RED (Rates, Errors, Duration) was a spinoff from Google’s Golden Signals designed for monitoring microservices. However, RED use has clearly demonstrated that the applicability is applicable to any services-based architecture. With RED, unlike the modern belief in observability, your architecture is watched from aspects of multiple dimensions. You receive alerts and indications not just from anomalies, but also from headache alerts. By seeing multiple dimensions of concerns, be they failures in service or activity to close to the edge of capability, these combined monitors and deep-dive, focused access get you to your root cause faster, with less false positives and quicker resolution.
Duration speaks of time. In particular, time to send and receive a specific request. And both client-side and server-side are essential in meeting your customers’ desires.
A Duration High Latency Trigger(HLT) in one spot can cause a cascading HLT across the entire system. In today’s instant gratification world, a slow response is bad. So you need to identify not only the headache (alert) but identify and narrow it to the culprit as fast as possible.
Errors are just what it says, problems that cause an incorrect, incomplete or unexpected result. They are failures in the code, bugs that appear under production loads (or under peak loads). Errors require rapid response. They require point specific responses. And while errors can be measured as a metric, you will need to dive deep into the structure and get to your root cause as soon as possible. If your business is dependent on the system that failed, ASAP might not even be fast enough.
Rate, or traffic, can be considered as the number of requests on the network and system. This is the communication pipeline for your apps and your enemy is peak load. And you could think of this as bandwidth (to quote John Mashey, “Bandwidth costs money”).
Rate includes lots of items. High-level ones are like HTTP, SOAP, REST. But keep in mind that it’s not just the web, it’s things like middleware messaging/queuing, API calls. It can also be overhead of control structures like service meshes. Any environment that fails on peak traffic is a suspect for Rate monitoring.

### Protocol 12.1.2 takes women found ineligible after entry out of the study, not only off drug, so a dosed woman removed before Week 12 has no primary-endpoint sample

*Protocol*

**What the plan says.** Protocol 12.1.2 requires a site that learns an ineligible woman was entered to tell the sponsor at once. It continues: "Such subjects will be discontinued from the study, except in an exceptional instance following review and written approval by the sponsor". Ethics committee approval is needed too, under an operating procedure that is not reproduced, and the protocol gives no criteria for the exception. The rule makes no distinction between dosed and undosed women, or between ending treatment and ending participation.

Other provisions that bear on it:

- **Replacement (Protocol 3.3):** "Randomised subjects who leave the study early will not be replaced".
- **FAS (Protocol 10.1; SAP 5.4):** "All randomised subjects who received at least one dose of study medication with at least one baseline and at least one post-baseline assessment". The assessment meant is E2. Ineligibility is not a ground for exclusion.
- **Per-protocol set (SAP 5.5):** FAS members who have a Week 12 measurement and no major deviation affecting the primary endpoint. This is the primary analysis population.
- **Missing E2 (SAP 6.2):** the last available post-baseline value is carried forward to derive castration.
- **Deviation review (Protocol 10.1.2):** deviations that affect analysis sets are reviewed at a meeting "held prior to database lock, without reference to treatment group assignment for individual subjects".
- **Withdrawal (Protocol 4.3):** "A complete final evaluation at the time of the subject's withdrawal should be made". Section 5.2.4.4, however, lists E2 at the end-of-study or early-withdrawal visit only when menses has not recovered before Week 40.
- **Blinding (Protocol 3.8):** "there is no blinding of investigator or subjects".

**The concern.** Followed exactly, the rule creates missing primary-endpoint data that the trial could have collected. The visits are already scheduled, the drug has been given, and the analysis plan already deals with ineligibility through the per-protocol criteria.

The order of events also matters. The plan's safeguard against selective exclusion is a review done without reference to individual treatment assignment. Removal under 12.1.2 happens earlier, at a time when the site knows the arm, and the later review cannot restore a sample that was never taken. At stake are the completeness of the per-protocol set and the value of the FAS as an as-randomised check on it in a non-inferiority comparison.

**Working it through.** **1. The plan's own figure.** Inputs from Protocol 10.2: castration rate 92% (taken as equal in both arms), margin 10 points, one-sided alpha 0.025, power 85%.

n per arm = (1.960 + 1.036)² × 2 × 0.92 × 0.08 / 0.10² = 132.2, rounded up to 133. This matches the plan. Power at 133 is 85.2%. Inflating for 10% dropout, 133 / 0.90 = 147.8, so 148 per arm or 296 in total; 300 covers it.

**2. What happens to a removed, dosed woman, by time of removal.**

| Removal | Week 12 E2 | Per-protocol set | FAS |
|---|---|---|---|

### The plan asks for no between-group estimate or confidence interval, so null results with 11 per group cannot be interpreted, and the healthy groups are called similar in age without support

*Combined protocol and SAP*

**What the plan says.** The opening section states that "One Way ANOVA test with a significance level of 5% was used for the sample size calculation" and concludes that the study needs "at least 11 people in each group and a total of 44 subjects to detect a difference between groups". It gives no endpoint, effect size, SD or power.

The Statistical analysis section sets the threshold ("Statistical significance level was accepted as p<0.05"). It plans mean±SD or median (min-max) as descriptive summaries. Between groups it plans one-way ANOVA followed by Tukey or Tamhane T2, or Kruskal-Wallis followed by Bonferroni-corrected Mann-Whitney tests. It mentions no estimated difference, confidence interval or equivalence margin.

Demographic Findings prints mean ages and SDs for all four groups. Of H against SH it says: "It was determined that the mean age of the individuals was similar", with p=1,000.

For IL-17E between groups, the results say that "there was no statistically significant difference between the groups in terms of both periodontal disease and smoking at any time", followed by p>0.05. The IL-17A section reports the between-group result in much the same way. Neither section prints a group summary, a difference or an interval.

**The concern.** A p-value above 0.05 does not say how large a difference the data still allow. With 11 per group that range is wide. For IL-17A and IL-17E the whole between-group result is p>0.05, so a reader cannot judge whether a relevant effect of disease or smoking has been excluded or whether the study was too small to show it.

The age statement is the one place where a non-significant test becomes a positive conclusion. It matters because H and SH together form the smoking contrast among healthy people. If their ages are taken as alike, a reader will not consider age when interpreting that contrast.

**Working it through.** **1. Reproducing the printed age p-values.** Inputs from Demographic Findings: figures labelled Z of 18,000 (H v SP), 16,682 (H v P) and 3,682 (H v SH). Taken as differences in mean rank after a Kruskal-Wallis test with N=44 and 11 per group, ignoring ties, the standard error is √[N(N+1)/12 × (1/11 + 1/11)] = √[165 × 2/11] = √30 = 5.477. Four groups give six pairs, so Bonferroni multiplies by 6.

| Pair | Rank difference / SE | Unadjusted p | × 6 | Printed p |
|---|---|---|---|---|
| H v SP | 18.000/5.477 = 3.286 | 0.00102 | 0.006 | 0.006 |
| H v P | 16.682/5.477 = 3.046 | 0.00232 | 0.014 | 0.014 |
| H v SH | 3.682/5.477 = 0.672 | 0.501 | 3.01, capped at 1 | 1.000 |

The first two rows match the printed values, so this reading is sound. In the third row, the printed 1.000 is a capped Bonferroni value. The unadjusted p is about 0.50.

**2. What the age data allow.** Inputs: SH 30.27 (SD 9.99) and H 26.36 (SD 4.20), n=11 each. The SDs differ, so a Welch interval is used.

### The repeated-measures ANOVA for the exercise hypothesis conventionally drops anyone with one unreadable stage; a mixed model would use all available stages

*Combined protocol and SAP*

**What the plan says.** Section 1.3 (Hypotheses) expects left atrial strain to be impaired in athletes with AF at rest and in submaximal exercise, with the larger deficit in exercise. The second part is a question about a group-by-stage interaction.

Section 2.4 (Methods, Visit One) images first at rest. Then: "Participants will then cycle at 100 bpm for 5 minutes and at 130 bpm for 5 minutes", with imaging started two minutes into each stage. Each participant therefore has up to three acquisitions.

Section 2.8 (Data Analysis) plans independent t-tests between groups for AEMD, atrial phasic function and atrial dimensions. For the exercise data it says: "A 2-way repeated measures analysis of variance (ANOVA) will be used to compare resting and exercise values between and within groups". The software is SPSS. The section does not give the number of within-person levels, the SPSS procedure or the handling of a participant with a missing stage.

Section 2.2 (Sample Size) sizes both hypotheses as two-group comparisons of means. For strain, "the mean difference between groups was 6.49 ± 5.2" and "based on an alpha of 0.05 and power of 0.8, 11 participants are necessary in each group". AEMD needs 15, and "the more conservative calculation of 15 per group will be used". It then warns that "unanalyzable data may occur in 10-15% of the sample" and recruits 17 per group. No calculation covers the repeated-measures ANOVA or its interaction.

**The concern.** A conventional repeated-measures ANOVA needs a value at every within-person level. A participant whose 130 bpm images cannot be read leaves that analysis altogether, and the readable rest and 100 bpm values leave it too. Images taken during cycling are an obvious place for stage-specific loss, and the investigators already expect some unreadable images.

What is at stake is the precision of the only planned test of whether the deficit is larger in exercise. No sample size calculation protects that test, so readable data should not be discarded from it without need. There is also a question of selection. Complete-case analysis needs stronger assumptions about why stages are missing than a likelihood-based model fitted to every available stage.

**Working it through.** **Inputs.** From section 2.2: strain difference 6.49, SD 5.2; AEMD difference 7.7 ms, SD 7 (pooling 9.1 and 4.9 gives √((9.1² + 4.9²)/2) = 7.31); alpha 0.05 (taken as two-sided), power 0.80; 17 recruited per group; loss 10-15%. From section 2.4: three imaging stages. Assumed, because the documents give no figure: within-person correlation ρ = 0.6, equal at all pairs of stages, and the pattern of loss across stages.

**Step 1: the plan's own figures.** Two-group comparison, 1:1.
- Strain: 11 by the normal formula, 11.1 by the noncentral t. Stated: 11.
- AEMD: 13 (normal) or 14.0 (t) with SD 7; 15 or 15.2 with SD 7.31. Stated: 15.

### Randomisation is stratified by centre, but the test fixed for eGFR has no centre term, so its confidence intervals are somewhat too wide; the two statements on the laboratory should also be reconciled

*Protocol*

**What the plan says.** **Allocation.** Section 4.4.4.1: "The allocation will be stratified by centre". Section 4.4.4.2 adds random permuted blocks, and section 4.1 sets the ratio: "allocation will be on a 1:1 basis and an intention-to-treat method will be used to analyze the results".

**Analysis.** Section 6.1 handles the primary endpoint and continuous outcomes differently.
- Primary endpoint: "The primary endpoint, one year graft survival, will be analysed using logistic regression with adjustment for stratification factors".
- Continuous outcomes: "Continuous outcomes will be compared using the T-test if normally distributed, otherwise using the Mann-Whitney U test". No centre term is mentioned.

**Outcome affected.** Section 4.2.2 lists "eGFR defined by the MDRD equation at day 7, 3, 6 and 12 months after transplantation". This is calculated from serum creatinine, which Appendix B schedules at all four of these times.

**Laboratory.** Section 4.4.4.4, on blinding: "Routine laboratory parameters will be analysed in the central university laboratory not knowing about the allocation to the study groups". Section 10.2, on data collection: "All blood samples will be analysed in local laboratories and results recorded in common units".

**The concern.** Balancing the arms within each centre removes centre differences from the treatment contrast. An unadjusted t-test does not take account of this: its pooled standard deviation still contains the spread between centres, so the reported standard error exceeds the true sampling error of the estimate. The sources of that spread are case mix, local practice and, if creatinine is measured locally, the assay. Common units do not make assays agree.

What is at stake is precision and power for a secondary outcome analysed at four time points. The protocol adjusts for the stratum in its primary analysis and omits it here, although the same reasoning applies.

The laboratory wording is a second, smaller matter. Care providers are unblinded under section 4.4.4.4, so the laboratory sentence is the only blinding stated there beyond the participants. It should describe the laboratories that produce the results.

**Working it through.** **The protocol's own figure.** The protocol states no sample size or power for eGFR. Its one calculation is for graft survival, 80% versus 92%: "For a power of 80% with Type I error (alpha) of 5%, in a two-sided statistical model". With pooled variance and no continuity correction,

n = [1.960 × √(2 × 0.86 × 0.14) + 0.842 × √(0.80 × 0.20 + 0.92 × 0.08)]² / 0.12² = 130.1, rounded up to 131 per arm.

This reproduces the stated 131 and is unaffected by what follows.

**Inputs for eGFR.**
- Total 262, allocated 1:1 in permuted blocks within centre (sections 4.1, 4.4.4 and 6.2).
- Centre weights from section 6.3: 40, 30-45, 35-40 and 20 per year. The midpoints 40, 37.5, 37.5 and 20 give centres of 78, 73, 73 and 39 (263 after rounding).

With rate breaches, you need to move quickly from the metric measurements to a specific cause, be they in your services or external factors. And since loads may be temporal, you need to be able to dig into the potential causes after the fact.
With RED, while there can be many alerts, it follows that there are two major categories that apply broadly, anomaly alerts and headache alerts.
Rate is most often an anomaly alert. You’re alerting on something that has crossed a threshold, usually a percentage value. The risk here is that the alert doesn’t get processed in real-time.
Duration crosses the streams, being both an anomaly alert and a headache alert. It’s worthwhile to keep an eye on the total duration/latency of a request as well as on crucial services. While it may be difficult, being able to see duration from the client through the app environment is incredibly useful.
Errors and to a point duration are both headache alerts. Something needs fixing NOW, so get it done. Here you need the alert as fast as possible. You need the information that shows where it occurred, when it occurred and what was going on. Again, aggregation, disaggregation and threaded displays are vital; sometimes the thing that caused a failure isn’t the thing that failed.
So RED gives you the framework to build alerting, monitoring and analysis into a flexible structure to meet the emerging needs of services-based architectures as well as give you the capability to grow as your environment scales.